First Wednesdays: Secession

The actions of the Lincoln administration in April 1861, which called for troops after Confederate forces fired on Fort Sumter and the establishment of a blockade of Southern ports, solidified North Carolinian’s opinions for secession.  North Carolina newspapers that had been pro-Unionist became Secessionist.  Governor John W. Ellis took immediate action by ordering the seizure of federal Forts Caswell, Johnston and Macon, the federal arsenal at Fayetteville and the federal mint in Charlotte.  He also authorized the seizure of any federal vessels in North Carolina waters.  Ellis called for military volunteers and promised the Confederate Secretary of War as many as ten thousand volunteers.  On April 17, only two days after President Lincoln’s call for troops, Ellis convened a special session of the General Assembly for May 1, 1861.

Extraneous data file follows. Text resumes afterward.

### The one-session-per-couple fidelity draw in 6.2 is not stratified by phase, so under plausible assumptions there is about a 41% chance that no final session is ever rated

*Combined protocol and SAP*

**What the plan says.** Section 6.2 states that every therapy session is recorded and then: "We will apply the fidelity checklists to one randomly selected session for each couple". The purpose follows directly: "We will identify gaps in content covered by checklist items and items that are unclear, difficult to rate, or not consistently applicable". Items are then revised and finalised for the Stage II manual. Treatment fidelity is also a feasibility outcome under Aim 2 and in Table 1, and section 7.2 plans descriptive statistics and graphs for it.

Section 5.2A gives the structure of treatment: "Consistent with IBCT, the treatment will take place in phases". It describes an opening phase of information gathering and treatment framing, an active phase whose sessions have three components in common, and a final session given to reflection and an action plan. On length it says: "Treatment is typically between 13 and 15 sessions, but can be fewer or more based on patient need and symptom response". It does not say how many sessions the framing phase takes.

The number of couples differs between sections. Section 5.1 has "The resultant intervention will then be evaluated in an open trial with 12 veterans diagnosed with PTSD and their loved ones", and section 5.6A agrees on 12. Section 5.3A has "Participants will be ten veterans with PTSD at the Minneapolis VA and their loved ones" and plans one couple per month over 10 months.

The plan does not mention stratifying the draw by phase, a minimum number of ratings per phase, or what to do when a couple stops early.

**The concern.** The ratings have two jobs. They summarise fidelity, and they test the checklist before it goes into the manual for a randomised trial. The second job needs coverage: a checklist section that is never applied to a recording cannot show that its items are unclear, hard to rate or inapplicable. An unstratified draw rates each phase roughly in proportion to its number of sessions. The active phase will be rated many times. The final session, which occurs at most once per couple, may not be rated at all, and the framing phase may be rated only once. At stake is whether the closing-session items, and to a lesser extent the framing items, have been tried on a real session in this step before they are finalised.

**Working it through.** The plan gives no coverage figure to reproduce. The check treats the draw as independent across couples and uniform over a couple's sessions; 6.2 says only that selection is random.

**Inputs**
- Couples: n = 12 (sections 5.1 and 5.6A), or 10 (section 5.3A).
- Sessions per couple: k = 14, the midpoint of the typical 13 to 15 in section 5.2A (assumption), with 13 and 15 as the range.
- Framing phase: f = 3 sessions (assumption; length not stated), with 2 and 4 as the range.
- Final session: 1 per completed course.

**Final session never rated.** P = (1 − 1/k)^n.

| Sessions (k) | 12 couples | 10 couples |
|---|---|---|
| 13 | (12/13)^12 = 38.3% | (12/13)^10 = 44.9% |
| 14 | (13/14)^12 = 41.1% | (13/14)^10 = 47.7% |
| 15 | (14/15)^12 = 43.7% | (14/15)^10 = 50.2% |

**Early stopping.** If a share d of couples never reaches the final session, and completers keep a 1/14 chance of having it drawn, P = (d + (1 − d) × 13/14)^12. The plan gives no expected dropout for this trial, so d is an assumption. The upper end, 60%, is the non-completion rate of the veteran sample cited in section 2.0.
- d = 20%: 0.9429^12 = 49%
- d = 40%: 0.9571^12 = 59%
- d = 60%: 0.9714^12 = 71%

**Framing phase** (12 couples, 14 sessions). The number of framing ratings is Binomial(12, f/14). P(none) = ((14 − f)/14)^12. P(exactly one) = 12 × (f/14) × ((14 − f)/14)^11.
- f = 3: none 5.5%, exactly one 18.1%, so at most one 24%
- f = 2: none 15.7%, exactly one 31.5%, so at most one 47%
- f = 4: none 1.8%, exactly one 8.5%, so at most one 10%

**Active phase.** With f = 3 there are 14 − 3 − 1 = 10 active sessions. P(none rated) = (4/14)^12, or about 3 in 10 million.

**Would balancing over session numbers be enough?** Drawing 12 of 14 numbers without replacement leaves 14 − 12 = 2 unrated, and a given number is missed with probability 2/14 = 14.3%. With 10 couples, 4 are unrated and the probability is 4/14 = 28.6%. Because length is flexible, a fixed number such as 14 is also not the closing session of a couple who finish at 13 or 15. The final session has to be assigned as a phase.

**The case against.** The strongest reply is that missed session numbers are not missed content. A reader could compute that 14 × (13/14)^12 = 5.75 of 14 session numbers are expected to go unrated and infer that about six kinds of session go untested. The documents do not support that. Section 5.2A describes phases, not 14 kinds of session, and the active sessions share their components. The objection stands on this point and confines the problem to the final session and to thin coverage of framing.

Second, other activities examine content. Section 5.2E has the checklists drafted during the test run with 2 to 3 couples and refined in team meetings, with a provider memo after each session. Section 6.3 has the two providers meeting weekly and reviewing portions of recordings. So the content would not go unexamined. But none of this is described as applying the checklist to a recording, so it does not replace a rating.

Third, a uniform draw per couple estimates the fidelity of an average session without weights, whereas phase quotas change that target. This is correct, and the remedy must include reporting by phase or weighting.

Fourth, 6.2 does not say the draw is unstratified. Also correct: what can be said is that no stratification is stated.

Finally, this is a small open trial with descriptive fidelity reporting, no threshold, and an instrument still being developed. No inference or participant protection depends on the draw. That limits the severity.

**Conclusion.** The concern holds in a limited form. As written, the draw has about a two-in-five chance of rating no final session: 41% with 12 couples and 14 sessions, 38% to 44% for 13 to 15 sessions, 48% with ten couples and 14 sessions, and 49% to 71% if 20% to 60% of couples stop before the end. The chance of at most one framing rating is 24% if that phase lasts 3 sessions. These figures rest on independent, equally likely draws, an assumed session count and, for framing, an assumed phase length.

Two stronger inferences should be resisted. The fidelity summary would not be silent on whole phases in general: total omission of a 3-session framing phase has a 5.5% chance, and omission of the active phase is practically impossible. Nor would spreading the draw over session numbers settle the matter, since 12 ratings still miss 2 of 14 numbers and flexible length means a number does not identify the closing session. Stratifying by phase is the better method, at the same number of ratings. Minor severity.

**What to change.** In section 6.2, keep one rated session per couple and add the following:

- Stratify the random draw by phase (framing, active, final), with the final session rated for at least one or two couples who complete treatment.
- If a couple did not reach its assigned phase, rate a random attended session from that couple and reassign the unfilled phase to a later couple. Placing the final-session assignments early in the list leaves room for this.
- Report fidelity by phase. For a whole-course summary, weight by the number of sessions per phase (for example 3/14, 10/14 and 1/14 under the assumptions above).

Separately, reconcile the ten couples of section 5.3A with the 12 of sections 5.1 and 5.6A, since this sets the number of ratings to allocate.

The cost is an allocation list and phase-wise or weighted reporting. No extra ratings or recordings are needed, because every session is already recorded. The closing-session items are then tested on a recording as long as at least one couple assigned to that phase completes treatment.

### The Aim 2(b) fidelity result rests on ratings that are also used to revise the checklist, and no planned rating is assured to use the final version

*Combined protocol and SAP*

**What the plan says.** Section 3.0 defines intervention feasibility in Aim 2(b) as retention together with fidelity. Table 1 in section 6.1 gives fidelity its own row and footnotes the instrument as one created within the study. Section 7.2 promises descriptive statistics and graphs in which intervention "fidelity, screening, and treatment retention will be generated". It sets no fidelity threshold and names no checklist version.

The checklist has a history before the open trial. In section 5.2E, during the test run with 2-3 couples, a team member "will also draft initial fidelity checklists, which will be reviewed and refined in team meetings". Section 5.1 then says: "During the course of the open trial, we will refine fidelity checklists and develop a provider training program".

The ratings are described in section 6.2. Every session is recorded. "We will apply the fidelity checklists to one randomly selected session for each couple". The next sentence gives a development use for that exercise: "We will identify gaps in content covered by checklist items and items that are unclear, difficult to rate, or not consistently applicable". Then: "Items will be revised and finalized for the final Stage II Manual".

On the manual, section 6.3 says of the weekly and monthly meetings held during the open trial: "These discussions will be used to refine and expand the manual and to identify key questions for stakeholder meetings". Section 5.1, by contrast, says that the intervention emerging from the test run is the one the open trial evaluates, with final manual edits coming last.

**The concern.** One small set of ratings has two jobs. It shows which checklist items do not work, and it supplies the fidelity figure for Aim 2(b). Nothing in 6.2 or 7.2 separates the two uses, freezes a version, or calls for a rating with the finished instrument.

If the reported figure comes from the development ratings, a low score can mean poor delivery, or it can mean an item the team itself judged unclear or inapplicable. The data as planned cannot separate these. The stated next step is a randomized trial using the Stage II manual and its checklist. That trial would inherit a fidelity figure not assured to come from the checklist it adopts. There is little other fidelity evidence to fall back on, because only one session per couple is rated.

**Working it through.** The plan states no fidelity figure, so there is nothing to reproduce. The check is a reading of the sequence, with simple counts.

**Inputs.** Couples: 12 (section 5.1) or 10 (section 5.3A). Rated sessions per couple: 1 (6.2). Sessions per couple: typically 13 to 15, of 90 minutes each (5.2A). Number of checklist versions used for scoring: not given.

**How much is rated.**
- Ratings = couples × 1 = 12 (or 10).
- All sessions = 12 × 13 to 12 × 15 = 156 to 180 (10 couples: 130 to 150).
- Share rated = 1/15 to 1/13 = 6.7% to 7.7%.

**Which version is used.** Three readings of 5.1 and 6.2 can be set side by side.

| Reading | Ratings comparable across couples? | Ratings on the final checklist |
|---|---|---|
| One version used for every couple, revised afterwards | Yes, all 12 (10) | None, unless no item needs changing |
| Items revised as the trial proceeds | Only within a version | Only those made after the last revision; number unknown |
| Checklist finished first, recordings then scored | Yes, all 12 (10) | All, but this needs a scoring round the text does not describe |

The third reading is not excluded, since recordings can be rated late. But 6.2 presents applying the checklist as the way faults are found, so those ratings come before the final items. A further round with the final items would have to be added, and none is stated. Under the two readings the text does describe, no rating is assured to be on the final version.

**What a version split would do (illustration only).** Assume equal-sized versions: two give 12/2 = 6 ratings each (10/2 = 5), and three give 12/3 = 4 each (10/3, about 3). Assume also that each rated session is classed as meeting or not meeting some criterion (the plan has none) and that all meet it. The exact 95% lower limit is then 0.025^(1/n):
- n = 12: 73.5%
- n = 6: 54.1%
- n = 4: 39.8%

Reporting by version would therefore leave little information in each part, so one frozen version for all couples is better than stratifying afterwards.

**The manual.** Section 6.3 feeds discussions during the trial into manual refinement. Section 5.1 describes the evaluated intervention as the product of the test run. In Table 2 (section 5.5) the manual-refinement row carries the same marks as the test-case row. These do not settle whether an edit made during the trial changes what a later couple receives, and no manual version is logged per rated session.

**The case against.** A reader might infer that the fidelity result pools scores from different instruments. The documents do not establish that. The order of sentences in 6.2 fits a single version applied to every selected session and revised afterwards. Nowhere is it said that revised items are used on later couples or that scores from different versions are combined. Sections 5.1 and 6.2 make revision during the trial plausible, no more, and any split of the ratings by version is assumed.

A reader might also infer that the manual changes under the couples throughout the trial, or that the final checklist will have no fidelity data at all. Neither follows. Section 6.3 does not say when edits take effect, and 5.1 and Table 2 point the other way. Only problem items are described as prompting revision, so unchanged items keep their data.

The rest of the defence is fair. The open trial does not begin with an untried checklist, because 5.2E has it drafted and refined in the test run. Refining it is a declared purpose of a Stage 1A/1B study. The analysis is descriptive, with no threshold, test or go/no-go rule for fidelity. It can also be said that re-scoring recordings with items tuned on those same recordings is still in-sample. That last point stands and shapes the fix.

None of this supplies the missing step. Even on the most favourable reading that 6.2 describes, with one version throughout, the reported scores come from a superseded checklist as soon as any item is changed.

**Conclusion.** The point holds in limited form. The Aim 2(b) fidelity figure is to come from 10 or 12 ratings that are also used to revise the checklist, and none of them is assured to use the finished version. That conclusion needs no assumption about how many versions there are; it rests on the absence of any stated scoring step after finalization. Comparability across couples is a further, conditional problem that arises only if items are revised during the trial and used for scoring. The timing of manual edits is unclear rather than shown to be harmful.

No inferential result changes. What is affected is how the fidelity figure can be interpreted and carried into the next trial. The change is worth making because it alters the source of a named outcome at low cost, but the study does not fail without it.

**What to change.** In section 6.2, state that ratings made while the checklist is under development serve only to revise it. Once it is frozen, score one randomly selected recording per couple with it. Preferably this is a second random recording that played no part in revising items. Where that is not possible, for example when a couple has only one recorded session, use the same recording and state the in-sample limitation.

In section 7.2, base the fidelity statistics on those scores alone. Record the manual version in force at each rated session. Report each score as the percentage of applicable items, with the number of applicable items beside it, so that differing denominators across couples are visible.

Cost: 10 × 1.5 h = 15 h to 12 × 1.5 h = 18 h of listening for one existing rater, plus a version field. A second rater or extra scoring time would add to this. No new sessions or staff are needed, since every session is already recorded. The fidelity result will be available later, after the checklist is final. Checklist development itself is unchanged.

The General Assembly acted rapidly.  They did not offer a provision for a popular referendum, but set an unrestricted convention to decide the secession question.  The Assembly then set the state on a sound military footing by making appropriations to supply and organize a fighting army.  Convention delegates were elected on May 13.

On May 20, 1861 the convention assembled with 120 delegates.  Although representing a mix of political backgrounds, they were singular in the pursuit of secession.  While all agreed that secession was the goal, they disagreed on how to secede.  For the final declaration of secession there were two theories: the right of revolution and the right of secession.  The convention unanimously adopted the resolution based on the right of secession understanding that the right of revolution denied the right of secession.  Within an hour of adopting the secession resolution the convention ratified the Provisional Constitution of the Confederate States of America.

Based on History of North Carolina by Hugh T. Lefler

North Carolina Secession Ordinance, May 20, 1861

You can purchase a copy of the Secession Ordinance at Historical Publications.

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